We finished up the first part of our exploration of Polyhedra and went through the Math Kangaroo problems. This week, we'll explore a new topic: Sets and Venn Diagrams.

We finished up the first part of our exploration of Polyhedra and went through the Math Kangaroo problems. This week, we'll explore a new topic: Sets and Venn Diagrams.

Students will learn what an error of measurement is and how the said error propagates through computations that use the result of the measurement. In the process, the students will derive the sum, product, and quotient rules for the derivative using an engineering approach instead of taking limits.

This week will start off by learning about the difference between a set and a list as well as some new notation to learn about some special sets such as the empty set and the set of natural numbers.

This week will start off by learning about the difference between a set and a list as well as some new notation to learn about some special sets such as the empty set and the set of natural numbers.

We'll define the most common lattice and get some results relating regions to lattice points. We'll also see an application to Polya's Orchard problem.

We explore the field of Incidence Combinatorics, learning about the Szemeredi-Trotter Theorem, sum-product estimates, and Erdos's unit and distinct distances problems.

This Sunday, we will continue with our exploration of sets by practicing with the concepts we have learned so far, learning about cardinality, and potentially attempting some challenging problems.

This Sunday, we will continue with our exploration of sets by practicing with the concepts we have learned so far, learning about cardinality, and potentially attempting some challenging problems.

This week we introduce some general ideas about functions and proofs.

As a friendly reminder, please change your zoom profile name to your actual ORMC registered name (this will help us identify you at the beginning of class)!

We will develop and study different types of binary codes that detect when a user has made an error. These will include ISBN, repeating codes, Hamming's square code, and Hamming's [7,4]-code. We will also be able to compare the efficiency of these codes.

We will develop and study different types of binary codes that detect when a user has made an error. These will include ISBN, repeating codes, Hamming's square code, and Hamming's [7,4]-code. We will also be able to compare the efficiency of these codes.

We explore the field of Incidence Combinatorics, learning about the Szemeredi-Trotter Theorem, sum-product estimates, and Erdos's unit and distinct distances problems.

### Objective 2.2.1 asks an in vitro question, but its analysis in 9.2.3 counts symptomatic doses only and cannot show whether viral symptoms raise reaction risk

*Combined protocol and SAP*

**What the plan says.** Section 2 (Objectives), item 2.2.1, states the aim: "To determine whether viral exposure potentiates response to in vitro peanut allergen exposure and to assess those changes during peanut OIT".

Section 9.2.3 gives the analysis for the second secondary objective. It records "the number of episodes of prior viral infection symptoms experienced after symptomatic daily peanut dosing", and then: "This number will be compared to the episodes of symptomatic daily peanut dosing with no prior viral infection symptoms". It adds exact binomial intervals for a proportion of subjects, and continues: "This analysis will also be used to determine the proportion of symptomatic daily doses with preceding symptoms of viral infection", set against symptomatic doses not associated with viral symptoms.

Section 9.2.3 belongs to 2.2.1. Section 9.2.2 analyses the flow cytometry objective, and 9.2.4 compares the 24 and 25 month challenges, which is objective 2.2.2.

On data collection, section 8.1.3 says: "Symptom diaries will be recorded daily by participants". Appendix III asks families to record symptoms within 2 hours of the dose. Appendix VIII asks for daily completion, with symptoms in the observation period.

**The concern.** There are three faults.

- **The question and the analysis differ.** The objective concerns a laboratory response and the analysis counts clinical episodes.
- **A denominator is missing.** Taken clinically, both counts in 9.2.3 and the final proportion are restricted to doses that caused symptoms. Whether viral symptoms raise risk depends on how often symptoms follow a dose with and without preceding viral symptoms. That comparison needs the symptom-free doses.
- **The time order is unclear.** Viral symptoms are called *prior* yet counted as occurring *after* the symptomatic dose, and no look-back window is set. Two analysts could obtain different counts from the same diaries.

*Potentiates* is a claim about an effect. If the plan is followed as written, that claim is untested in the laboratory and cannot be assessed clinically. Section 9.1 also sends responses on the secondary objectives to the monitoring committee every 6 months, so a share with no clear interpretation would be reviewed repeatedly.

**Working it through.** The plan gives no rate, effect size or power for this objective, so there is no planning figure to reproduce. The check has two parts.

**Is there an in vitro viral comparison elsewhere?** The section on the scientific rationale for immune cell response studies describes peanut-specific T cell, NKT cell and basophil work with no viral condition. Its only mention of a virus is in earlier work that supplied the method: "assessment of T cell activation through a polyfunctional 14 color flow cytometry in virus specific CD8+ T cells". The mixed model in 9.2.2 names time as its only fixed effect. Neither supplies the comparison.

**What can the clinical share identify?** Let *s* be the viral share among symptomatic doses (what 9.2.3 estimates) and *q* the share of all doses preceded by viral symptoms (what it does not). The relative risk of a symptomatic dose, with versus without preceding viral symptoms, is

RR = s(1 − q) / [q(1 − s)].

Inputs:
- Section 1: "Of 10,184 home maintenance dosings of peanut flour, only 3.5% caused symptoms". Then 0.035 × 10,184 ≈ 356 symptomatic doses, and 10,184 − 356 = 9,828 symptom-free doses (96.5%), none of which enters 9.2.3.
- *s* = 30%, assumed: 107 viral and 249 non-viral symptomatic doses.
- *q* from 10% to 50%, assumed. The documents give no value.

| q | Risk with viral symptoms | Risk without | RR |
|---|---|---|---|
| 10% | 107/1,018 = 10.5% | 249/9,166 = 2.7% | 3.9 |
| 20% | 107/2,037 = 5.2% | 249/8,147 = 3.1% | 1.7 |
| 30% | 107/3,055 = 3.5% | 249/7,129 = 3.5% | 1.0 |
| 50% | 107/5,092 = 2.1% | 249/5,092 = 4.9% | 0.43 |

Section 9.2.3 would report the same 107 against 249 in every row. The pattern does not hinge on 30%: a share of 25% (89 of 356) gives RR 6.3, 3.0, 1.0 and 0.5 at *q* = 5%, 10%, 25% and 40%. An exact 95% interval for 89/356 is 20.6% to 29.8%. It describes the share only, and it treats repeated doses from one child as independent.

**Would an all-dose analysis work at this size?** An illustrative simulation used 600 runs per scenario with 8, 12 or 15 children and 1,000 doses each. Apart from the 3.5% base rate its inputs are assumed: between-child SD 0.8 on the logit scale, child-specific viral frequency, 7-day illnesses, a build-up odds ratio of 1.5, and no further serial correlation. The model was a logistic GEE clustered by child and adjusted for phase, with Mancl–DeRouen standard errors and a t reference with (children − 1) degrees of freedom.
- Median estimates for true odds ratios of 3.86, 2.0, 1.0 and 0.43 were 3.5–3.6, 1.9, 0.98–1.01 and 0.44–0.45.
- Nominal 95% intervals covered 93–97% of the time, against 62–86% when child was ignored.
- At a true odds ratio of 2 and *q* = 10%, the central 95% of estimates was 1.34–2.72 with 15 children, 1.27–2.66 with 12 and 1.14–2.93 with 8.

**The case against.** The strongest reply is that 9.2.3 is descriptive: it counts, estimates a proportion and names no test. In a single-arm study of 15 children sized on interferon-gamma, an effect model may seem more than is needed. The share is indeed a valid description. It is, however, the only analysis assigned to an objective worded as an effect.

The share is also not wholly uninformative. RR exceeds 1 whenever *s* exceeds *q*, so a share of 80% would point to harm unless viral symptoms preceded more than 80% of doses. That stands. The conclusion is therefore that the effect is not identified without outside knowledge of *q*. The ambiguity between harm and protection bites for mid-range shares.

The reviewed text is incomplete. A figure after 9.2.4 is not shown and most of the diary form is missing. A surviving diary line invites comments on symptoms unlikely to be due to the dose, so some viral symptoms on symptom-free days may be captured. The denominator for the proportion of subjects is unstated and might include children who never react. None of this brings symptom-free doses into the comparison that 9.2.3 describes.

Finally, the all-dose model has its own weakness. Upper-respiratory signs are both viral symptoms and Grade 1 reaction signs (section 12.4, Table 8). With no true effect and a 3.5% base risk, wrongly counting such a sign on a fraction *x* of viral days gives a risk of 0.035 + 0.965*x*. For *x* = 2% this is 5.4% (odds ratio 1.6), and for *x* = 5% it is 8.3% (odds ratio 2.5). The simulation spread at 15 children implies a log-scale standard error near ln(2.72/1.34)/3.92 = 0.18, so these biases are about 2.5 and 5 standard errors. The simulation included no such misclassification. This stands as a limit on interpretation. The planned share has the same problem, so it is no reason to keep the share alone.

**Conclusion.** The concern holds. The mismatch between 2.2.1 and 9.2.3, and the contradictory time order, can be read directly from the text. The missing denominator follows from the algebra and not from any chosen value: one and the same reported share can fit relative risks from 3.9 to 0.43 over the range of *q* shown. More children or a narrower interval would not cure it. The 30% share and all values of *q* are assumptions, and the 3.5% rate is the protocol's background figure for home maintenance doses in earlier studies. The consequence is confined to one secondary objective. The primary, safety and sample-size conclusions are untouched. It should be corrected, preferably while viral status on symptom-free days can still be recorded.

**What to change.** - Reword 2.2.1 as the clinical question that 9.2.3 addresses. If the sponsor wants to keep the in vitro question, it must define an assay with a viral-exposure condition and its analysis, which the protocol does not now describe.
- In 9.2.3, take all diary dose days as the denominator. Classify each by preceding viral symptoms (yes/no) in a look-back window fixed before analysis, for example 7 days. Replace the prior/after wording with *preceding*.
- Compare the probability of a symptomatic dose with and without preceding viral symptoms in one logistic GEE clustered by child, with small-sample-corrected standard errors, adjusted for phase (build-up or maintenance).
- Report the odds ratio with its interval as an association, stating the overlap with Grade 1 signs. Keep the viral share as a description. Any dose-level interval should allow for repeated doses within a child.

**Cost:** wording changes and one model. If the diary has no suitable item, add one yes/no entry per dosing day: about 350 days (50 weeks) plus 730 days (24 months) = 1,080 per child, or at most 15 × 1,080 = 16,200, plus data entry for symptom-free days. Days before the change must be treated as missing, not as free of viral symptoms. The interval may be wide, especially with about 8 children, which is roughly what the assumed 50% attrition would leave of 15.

We will develop and study different types of binary codes that detect when a user has made an error. These will include ISBN, repeating codes, Hamming's square code, and Hamming's [7,4]-code. We will also be able to compare the efficiency of these codes.

This week, we'll finish up the final challenge problem in the first part of our exploration of sets and afterward, begin exploring the connection between sets and Venn DIagrams.

This week, we'll finish up the final challenge problem in the first part of our exploration of sets and afterward, begin exploring the connection between sets and Venn DIagrams.

This week we introduce some ideas about area approximation, which is very useful in calculus. After this week we will have at least two handouts on one my favorite topics in math: graph theory!

This Sunday we are working on some graph theory and geometry problems, with a bit of area approximation remaining from last week.

As a friendly reminder please change your zoom profile name to your actual ORMC registered name (this will help us identify you at the beginning of class)!

Sequences are a fundamental part of advanced mathematics. We continue our study of metric spaces from last quarter by using them to define and study sequences.

We will define what it means for a sequence to converge in different metric spaces. We will explore many different examples like convergence with the taxicab metric or the discrete metric.

This week we'll go through the challenge problems in the second sets handout and then take a short quiz on everything we've learned so far. If we have extra time, we'll work on some Math Kangaroo problems and Futoshiki puzzles.

This week we'll go through the challenge problems in the second sets handout and then take a short quiz on everything we've learned so far. If we have extra time, we'll work on some Math Kangaroo problems and Futoshiki puzzles.

How can probability be applied to more than dartboards, dice, and coins? Genetics! Today we will explore how we can use probability in biological applications to figure out blood types, hair colors, nose shapes, and more!

How can probability be applied to more than dartboards, dice, and coins? Genetics! Today we will explore how we can use probability in biological applications to figure out blood types, hair colors, nose shapes, and more!

We define the notion of a continuous function using limits in arbitrary metric spaces. We apply the Intermediate Value Theorem to a range of functions on the real line.

We will finish our genetics worksheet from last week and then start with a new topic: herd immunity! What needs to happen in a population to reach herd immunity? How can we approach it mathematically?

We will finish our genetics worksheet from last week and then start with a new topic: herd immunity! What needs to happen in a population to reach herd immunity? How can we approach it mathematically?